There are many books out there that explore religious themes and appeal to the religiously-inclined amongst us. But what about readers who don't believe in such things?
Well, there are actually quite a few novels that appeal to the secular crowd as well. Here are five books that atheists and agnostics are sure to love.
"Atheism for kids." That's what the Catholic League called Philip Pullman's young-adult fantasy series, His Dark Materials. And that's likely true. It is to atheists what The Chronicles of Narnia is to Christians.
The series follows Lyra as she traverses parallel universes and fights against numerous assailants. The main antagonist, however, is the Authority. Pullman describes the Authority as the first figure being in the world after it was formed. Thus, in the series, the Authority is seen as a god: the oldest, most authoritative figure who banishes those who rebel against him. Pullman's world is not one where religion doesn't exist, but, rather, one where the myths of religion are challenged, and where the dark side of religion is explored.
In essence, Pullman's series is about the death of god, and what it would mean for religious institutions if the deity no longer exists — all of this in a children's book.
Ian McEwan's 2005 novel doesn't seem overtly atheist. The novel follows a neurosurgeon through the course of one Saturday in London during one of the largest anti-Iraq War protest in Britain. However, upon closer look, the novel is rife with themes that would appeal to many atheists.
McEwan is a staunch atheist himself. He's spoken numerous times on the subject. In Saturday, he uses narrator Henry Perowne as a mouthpiece for his own sensibilities. Perowne, like McEwan, is a confirmed atheist who believes in the ingenuity of human invention above all else.
Atheists are drawn to this novel and others by McEwan because he explores a secular world without harping on religion. Instead, he chooses to focus on the motivations of an atheist protagonist while imbuing the story with optimism. It's atheism for the next generation.
Joseph Heller's seminal classic may seem like a simple story about the evils of warfare, but there's more to it than that. Many have noted that it also seems to be a story about the existence of god. The titular catch is that in order to prevent getting killed in action, the protagonist Yossarian must pretend to be insane. But, his fear of being killed in action proves he is sane.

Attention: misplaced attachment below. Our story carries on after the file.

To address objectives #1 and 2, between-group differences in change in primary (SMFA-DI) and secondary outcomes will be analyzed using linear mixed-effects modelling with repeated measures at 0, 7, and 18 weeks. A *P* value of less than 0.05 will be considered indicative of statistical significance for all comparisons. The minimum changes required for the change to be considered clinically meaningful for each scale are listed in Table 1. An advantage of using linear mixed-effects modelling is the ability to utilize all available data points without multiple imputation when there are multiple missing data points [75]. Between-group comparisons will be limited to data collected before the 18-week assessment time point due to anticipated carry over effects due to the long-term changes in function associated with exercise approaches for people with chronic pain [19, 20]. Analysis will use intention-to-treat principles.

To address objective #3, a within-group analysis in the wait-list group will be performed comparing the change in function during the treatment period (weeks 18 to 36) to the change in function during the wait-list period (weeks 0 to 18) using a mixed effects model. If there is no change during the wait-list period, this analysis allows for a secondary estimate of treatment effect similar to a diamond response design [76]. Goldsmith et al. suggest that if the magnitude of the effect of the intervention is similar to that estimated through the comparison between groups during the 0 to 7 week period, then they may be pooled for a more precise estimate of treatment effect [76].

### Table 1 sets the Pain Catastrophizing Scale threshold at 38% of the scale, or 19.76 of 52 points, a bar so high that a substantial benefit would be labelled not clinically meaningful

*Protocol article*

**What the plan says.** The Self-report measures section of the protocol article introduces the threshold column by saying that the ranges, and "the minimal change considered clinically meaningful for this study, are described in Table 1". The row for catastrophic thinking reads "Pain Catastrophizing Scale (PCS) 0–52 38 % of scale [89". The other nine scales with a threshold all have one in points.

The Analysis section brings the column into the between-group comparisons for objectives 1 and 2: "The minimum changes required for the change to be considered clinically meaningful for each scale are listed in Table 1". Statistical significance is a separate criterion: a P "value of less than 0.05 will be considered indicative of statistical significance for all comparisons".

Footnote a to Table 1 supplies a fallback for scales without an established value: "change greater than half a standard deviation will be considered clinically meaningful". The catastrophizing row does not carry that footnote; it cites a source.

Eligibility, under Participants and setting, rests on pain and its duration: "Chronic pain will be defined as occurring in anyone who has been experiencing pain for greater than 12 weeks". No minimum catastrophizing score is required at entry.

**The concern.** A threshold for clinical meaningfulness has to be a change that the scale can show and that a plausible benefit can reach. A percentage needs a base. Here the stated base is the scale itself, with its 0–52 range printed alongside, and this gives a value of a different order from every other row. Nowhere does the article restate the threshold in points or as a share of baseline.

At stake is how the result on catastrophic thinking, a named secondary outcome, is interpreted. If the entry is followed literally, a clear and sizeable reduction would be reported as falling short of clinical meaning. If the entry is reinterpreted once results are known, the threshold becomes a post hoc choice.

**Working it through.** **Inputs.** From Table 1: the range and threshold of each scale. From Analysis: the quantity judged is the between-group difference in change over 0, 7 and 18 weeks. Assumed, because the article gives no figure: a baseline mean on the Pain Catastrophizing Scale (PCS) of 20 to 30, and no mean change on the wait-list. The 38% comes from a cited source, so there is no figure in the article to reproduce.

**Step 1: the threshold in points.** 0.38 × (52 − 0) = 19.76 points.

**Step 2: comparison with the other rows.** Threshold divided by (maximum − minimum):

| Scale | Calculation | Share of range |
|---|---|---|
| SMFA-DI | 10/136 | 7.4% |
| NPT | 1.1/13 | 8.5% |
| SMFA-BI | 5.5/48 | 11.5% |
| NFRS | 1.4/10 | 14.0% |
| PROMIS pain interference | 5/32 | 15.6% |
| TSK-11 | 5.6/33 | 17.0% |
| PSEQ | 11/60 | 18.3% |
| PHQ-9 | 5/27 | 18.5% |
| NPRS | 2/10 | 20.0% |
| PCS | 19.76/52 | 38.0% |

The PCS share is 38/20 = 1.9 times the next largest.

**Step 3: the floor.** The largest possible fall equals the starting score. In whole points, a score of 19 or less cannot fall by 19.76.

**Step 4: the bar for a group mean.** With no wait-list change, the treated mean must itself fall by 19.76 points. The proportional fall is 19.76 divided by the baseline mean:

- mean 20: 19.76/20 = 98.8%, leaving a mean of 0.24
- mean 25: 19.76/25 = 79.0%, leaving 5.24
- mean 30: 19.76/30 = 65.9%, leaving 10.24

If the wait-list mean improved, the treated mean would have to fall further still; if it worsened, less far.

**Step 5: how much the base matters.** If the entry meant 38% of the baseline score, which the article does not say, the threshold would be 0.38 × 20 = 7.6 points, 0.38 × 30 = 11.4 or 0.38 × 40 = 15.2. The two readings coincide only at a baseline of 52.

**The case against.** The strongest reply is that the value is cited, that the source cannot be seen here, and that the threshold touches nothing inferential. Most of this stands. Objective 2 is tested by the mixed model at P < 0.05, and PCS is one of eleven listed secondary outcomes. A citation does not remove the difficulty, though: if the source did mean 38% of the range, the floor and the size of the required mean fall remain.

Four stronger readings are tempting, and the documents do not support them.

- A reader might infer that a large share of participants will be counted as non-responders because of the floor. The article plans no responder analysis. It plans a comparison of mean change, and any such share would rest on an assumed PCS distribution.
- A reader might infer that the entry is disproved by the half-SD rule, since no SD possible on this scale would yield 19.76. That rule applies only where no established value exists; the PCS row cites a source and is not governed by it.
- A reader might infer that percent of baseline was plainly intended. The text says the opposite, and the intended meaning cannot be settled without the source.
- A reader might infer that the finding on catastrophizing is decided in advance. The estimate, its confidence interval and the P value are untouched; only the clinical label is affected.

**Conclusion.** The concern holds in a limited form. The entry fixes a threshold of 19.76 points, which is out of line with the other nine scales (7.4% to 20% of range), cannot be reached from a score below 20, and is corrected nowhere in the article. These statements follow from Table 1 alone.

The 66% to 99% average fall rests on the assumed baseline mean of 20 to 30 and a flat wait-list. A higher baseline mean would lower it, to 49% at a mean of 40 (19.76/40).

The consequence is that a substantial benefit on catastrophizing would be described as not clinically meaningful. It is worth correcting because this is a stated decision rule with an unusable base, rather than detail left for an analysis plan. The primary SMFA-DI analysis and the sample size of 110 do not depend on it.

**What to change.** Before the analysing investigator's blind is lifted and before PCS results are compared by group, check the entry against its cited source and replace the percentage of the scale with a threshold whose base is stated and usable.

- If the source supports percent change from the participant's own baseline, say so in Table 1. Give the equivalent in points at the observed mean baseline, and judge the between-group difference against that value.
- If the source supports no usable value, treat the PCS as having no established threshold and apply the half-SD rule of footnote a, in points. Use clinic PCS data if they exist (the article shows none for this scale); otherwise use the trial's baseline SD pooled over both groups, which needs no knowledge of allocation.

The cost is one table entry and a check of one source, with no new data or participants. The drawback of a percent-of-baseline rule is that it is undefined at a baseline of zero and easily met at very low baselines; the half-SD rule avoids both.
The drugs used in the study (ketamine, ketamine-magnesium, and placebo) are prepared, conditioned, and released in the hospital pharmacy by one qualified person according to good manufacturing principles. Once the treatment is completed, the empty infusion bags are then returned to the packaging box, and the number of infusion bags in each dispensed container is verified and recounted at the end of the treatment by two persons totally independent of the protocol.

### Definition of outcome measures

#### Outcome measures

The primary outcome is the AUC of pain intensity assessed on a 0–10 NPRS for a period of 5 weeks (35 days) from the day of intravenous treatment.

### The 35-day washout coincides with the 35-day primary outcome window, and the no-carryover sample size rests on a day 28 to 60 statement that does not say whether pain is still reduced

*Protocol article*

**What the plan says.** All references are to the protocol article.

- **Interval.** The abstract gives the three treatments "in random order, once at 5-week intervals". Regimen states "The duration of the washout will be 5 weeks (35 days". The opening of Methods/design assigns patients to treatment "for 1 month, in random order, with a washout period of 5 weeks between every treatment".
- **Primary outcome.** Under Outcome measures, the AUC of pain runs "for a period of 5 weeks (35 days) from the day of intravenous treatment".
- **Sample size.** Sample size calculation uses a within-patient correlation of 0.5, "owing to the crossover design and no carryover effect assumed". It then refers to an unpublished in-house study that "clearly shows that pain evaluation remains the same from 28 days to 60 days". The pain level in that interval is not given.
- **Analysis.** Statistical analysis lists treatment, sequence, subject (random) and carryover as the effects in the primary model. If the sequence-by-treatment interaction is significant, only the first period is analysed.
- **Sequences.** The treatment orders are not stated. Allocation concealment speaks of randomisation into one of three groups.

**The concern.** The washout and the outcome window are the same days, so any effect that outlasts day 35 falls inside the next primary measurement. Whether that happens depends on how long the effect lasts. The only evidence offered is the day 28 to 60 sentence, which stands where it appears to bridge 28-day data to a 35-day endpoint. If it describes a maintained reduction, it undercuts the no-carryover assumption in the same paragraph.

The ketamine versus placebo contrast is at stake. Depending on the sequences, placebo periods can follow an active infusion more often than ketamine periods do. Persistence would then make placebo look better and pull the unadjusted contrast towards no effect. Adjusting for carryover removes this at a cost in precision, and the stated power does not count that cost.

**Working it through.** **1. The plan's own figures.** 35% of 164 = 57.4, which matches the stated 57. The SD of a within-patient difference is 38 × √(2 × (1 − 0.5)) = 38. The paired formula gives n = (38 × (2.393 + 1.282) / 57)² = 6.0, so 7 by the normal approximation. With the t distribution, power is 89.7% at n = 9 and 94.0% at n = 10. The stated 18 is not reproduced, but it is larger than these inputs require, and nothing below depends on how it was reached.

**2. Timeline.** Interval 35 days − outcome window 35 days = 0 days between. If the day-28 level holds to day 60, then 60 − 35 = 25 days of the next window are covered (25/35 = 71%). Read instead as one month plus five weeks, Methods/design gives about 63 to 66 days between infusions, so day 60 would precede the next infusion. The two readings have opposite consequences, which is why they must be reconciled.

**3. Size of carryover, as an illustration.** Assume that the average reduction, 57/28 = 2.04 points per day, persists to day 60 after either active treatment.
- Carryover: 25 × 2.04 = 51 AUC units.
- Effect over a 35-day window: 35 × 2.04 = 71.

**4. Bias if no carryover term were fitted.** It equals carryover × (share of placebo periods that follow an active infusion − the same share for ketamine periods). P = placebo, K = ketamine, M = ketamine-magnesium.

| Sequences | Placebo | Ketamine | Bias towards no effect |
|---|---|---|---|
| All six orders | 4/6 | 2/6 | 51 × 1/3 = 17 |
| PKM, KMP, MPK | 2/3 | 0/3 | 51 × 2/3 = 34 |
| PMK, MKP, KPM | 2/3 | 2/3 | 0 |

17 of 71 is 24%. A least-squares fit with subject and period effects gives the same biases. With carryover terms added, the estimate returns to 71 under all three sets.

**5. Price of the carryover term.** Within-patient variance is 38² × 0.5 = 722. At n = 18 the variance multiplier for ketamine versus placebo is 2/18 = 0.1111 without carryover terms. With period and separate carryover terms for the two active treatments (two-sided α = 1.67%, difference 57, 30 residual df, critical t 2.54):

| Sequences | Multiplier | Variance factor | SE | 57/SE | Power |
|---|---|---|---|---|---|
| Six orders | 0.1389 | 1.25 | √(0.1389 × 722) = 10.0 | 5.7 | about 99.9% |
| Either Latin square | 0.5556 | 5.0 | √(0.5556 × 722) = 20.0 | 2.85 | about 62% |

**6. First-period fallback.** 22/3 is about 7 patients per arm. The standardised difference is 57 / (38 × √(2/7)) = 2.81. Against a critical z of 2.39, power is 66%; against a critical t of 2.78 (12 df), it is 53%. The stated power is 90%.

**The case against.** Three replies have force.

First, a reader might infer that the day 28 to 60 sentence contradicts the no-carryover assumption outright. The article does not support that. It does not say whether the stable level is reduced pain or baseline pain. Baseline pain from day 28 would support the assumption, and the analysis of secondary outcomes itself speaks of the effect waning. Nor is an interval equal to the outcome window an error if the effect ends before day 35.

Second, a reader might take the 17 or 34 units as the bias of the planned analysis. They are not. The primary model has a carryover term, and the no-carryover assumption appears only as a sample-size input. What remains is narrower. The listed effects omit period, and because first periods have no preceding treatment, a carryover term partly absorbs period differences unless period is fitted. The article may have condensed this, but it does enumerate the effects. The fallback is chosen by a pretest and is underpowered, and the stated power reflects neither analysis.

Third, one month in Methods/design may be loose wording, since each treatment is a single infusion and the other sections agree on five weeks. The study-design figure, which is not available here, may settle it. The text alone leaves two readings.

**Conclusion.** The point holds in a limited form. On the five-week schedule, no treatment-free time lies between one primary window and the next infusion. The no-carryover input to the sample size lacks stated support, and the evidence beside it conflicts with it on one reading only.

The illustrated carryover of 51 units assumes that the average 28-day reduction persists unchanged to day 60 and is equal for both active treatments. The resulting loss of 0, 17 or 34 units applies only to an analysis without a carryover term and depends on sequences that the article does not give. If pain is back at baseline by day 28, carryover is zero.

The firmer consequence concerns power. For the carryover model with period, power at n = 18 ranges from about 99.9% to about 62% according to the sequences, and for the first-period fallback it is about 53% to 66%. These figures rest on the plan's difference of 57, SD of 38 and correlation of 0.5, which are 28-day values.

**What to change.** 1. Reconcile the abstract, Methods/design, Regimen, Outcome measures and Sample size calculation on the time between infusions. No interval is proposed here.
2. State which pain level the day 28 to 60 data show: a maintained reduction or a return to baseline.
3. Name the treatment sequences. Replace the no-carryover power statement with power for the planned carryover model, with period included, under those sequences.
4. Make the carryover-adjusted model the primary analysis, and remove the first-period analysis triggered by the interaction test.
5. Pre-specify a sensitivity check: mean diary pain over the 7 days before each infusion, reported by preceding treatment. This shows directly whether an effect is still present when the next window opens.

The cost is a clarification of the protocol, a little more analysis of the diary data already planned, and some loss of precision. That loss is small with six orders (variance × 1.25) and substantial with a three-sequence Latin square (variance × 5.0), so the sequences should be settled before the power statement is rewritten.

Similarly, by believing in god, one also admits his existence is impossible to prove. The novel tackles this necessary uncertainty. And then there is the fact that Yossarian is an atheist. He makes the classic claim of theodicy: he cannot believe in a god that has created so much human suffering.
"There's nothing so mysterious about it. He's not working at all. He's playing or else he's forgotten all about us." Yossarian proclaims.
The Handmaid's Tale is seen as great feminist writing. However, it is also a book that explores many themes to which atheists can relate. It is essentially a story about the subjugation of women in a dystopian future. What sort of society would allow such a thing? Why a theocracy of course.
In Margaret Atwood's novel, religion is used as a means of controlling society and oppressing certain aspects of it. Many have also noted that the oppressive republic, Gilead, has several biblical stories forming the society's mythology. This is not meant to be some hypothetical world either. Atwood was very much inspired by the state of society in the late 20th century. Like Pullman, she uses the story to critique what she sees as wrong with growing religious fanaticism. While it may not be overtly atheist, it does critique societal norms, including religion.
While it's not as subversive as His Dark Materials, the Harry Potter series is rife with material over which atheists salivate. Most notably, the wizarding world seems to be free from religion. Some worship at the feet of Voldemort; however, there is no mention of an organized religion, or a god, for that matter.
Magic can be seen as a higher power, but there is never a discussion about where magic comes from. It just is. This also leads to an absence of clearly defined good and evil — morals are not founded by a creator, but by the witches and wizards themselves. As Sirius Black says, "We've all got both light and dark inside us. What matters is the part we choose to act on. That's who we really are." What I love most about Harry Potter is that, even without god, characters make sacrifices for one another, and lead their lives according to a code — not a religious one, but a human (or wizarding) one.